“There’s so many people that are doing really amazing work,” she says. “I mean, obviously the healthcare workers and doctors and nurses and everybody in the hospital, but our farm workers who are keeping the food system going, the restaurant workers who have lost their job and trying to stay afloat by doing takeout only. Anytime we can support our local businesses and our small businesses here where Pepe and I are, we try to do it.”
The director and activist also hopes people take time to be grateful.
“I think people aren’t recognizing the work of the farm workers enough because our stores are still stocked, they’re still in the fields,” Longoria says. “There’s just such a great appreciation for everybody who is still working, as well as a call to please stay at home and flatten the curve. A community effort to really come out of this as better people.”
According to data compiled by The New York Times, there have been more than 463,619 confirmed cases of COVID-19 and 16,695 deaths in the United States, as of April 10.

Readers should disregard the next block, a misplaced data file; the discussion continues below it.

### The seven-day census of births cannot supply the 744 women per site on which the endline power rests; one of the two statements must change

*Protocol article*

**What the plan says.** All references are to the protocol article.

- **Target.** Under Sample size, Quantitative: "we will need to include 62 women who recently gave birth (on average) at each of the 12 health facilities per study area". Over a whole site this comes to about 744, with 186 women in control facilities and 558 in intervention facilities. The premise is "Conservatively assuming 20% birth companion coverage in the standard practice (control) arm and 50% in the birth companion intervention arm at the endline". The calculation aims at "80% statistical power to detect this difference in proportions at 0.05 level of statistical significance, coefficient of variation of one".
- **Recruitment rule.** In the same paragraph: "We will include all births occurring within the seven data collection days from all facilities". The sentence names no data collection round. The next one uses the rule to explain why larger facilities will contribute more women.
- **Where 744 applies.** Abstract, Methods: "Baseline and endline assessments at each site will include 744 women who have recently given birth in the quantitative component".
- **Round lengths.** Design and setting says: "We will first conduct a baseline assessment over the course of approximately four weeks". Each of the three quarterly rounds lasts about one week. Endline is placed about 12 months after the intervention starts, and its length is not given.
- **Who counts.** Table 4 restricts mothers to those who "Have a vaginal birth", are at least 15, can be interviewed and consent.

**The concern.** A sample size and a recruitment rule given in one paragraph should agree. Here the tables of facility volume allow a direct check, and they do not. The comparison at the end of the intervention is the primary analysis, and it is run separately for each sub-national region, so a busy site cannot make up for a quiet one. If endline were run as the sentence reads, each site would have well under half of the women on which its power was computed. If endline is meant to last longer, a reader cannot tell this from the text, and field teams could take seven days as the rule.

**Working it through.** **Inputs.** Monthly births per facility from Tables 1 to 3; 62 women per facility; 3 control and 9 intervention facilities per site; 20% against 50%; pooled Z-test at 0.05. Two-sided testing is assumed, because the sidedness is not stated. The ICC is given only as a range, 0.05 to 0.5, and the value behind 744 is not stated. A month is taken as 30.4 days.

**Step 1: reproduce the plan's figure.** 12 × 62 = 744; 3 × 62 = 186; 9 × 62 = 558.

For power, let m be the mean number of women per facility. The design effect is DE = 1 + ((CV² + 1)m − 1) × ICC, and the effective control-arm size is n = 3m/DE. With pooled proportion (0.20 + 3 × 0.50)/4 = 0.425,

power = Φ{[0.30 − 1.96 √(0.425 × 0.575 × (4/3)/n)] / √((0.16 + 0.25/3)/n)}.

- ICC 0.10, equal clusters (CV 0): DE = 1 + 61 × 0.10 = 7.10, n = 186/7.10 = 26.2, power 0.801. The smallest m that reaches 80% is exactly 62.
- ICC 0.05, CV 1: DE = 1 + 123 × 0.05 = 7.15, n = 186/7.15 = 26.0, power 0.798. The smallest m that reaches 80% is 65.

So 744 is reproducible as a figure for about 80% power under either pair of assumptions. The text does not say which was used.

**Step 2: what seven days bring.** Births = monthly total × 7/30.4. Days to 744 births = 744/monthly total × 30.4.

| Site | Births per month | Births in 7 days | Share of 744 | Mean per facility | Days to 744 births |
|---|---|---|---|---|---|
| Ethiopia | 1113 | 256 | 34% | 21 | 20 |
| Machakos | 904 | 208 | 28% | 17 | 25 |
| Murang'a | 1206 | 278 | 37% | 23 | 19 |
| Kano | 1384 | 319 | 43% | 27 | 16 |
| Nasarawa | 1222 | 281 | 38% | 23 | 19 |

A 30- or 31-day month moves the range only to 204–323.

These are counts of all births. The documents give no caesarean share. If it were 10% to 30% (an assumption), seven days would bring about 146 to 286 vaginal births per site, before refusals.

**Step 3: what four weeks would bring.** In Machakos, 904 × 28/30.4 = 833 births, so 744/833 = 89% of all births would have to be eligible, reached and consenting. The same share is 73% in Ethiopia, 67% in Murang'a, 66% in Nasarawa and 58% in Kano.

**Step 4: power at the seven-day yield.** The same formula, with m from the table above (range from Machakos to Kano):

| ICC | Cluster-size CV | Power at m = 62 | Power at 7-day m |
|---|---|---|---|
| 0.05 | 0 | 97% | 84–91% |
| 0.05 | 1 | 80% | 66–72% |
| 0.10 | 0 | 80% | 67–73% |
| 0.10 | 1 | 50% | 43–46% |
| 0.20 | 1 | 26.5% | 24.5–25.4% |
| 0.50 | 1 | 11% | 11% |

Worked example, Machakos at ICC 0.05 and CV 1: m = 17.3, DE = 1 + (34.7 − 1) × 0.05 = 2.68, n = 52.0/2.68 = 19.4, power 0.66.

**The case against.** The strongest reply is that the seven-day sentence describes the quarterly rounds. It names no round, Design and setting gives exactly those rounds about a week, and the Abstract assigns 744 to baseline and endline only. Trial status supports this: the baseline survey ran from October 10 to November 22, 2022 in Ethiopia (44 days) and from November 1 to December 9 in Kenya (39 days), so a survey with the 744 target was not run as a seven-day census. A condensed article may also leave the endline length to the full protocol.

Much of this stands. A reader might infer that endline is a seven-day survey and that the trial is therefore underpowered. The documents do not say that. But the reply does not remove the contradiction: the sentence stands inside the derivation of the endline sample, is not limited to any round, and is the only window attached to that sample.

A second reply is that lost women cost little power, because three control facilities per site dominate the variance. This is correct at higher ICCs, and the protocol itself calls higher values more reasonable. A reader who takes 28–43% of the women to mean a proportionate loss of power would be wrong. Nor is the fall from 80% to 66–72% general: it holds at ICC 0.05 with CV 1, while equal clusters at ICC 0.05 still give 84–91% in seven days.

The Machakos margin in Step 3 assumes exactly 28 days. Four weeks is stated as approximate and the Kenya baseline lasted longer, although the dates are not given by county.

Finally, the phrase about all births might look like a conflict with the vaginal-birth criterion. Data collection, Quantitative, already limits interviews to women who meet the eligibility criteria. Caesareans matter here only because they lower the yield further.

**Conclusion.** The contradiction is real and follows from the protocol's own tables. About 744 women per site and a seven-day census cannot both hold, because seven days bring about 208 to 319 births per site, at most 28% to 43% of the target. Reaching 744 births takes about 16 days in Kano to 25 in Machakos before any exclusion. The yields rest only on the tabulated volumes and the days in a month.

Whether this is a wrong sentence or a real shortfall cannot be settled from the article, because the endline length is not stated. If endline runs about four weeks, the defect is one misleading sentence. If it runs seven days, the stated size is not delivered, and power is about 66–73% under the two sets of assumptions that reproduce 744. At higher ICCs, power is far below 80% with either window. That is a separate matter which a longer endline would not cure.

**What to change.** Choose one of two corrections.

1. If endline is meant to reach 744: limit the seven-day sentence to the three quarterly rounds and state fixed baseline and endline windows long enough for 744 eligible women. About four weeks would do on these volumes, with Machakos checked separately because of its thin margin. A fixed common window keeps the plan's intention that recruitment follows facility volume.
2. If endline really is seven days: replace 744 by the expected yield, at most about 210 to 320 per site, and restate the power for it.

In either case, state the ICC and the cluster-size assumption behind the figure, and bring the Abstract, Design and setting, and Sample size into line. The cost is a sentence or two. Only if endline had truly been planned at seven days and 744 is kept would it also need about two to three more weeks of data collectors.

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Longoria is still keeping busy with the release of her new Quibi comedy Flipped, co-starring Kaitlin Olson, Will Forte and Andy Garcia as Longoria’s husband.
“This was a fun opportunity for me,” she says about the show. “It’s not often you get to go and just play, and we got to just go and play. We had no cares in the world.”
Next, Longoria will direct and star in the workplace comedy 24-7 alongside Kerry Washington. She will also direct Fox Searchlight’s FLAMIN’ HOT, a biopic about Richard Montañez, the son of a Mexican immigrant who started out as a janitor at the Frito-Lay factory before creating the spicy Flamin’ Hot Cheetos and becoming a wildly successful businessman.
Flipped is now available on Quibi.
As information about the coronavirus pandemic rapidly changes, PEOPLE is committed to providing the most recent data in our coverage. Some of the information in this story may have changed after publication. For the latest on COVID-19, readers are encouraged to use online resources from CDC, WHO, and local public health departments. To help provide doctors and nurses on the front lines with life-saving medical resources, donate to Direct Relief here.
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